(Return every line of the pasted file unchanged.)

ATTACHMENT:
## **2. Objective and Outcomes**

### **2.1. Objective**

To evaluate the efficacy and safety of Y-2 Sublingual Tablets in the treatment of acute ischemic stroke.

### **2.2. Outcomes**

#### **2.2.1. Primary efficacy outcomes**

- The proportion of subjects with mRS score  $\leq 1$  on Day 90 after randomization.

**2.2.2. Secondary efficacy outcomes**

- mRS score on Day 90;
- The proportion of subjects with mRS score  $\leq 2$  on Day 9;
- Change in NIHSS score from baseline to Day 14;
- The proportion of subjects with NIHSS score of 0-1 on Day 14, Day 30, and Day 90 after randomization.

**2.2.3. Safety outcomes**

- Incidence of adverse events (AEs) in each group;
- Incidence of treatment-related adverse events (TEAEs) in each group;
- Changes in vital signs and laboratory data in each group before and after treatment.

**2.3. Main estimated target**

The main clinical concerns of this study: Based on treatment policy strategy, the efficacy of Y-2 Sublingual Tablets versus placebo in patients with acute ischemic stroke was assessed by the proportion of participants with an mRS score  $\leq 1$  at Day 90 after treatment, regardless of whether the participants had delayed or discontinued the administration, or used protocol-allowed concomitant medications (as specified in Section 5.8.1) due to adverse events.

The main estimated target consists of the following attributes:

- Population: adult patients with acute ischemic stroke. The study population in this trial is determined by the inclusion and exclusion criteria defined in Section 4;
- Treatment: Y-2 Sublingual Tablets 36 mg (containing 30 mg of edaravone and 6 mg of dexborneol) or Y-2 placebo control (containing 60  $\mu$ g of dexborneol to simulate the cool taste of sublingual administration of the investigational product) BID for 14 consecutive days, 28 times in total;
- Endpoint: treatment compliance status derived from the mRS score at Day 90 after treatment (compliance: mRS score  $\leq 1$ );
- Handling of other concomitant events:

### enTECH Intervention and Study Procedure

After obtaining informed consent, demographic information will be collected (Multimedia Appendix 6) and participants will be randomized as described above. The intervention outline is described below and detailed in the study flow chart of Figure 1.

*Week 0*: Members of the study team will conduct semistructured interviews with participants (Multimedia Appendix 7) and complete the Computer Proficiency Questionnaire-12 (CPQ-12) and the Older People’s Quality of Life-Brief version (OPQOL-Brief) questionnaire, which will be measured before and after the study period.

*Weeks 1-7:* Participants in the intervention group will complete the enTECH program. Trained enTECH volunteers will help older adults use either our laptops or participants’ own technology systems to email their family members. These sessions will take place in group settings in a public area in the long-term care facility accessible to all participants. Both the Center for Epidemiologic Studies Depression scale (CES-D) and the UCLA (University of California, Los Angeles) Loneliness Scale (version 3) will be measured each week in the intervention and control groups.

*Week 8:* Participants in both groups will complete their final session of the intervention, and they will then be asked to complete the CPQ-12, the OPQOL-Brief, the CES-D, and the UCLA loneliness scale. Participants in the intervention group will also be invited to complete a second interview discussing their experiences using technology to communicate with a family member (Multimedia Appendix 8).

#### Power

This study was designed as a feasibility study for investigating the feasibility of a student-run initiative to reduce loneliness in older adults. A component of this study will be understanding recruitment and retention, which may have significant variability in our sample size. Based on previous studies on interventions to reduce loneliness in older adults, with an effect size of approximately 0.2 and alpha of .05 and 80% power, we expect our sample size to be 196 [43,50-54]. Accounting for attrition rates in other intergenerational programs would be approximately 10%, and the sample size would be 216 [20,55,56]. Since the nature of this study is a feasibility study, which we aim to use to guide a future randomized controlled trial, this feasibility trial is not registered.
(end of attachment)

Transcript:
## **2. Objective and Outcomes**

### **2.1. Objective**

To evaluate the efficacy and safety of Y-2 Sublingual Tablets in the treatment of acute ischemic stroke.

### **2.2. Outcomes**

#### **2.2.1. Primary efficacy outcomes**

- The proportion of subjects with mRS score  $\leq 1$  on Day 90 after randomization.

**2.2.2. Secondary efficacy outcomes**

- mRS score on Day 90;
- The proportion of subjects with mRS score  $\leq 2$  on Day 9;
- Change in NIHSS score from baseline to Day 14;
- The proportion of subjects with NIHSS score of 0-1 on Day 14, Day 30, and Day 90 after randomization.

**2.2.3. Safety outcomes**

- Incidence of adverse events (AEs) in each group;
- Incidence of treatment-related adverse events (TEAEs) in each group;
- Changes in vital signs and laboratory data in each group before and after treatment.

**2.3. Main estimated target**

The main clinical concerns of this study: Based on treatment policy strategy, the efficacy of Y-2 Sublingual Tablets versus placebo in patients with acute ischemic stroke was assessed by the proportion of participants with an mRS score  $\leq 1$  at Day 90 after treatment, regardless of whether the participants had delayed or discontinued the administration, or used protocol-allowed concomitant medications (as specified in Section 5.8.1) due to adverse events.

The main estimated target consists of the following attributes:

- Population: adult patients with acute ischemic stroke. The study population in this trial is determined by the inclusion and exclusion criteria defined in Section 4;
- Treatment: Y-2 Sublingual Tablets 36 mg (containing 30 mg of edaravone and 6 mg of dexborneol) or Y-2 placebo control (containing 60  $\mu$ g of dexborneol to simulate the cool taste of sublingual administration of the investigational product) BID for 14 consecutive days, 28 times in total;
- Endpoint: treatment compliance status derived from the mRS score at Day 90 after treatment (compliance: mRS score  $\leq 1$ );
- Handling of other concomitant events:

### enTECH Intervention and Study Procedure

After obtaining informed consent, demographic information will be collected (Multimedia Appendix 6) and participants will be randomized as described above. The intervention outline is described below and detailed in the study flow chart of Figure 1.

*Week 0*: Members of the study team will conduct semistructured interviews with participants (Multimedia Appendix 7) and complete the Computer Proficiency Questionnaire-12 (CPQ-12) and the Older People’s Quality of Life-Brief version (OPQOL-Brief) questionnaire, which will be measured before and after the study period.

*Weeks 1-7:* Participants in the intervention group will complete the enTECH program. Trained enTECH volunteers will help older adults use either our laptops or participants’ own technology systems to email their family members. These sessions will take place in group settings in a public area in the long-term care facility accessible to all participants. Both the Center for Epidemiologic Studies Depression scale (CES-D) and the UCLA (University of California, Los Angeles) Loneliness Scale (version 3) will be measured each week in the intervention and control groups.

*Week 8:* Participants in both groups will complete their final session of the intervention, and they will then be asked to complete the CPQ-12, the OPQOL-Brief, the CES-D, and the UCLA loneliness scale. Participants in the intervention group will also be invited to complete a second interview discussing their experiences using technology to communicate with a family member (Multimedia Appendix 8).

#### Power

This study was designed as a feasibility study for investigating the feasibility of a student-run initiative to reduce loneliness in older adults. A component of this study will be understanding recruitment and retention, which may have significant variability in our sample size. Based on previous studies on interventions to reduce loneliness in older adults, with an effect size of approximately 0.2 and alpha of .05 and 80% power, we expect our sample size to be 196 [43,50-54]. Accounting for attrition rates in other intergenerational programs would be approximately 10%, and the sample size would be 216 [20,55,56]. Since the nature of this study is a feasibility study, which we aim to use to guide a future randomized controlled trial, this feasibility trial is not registered.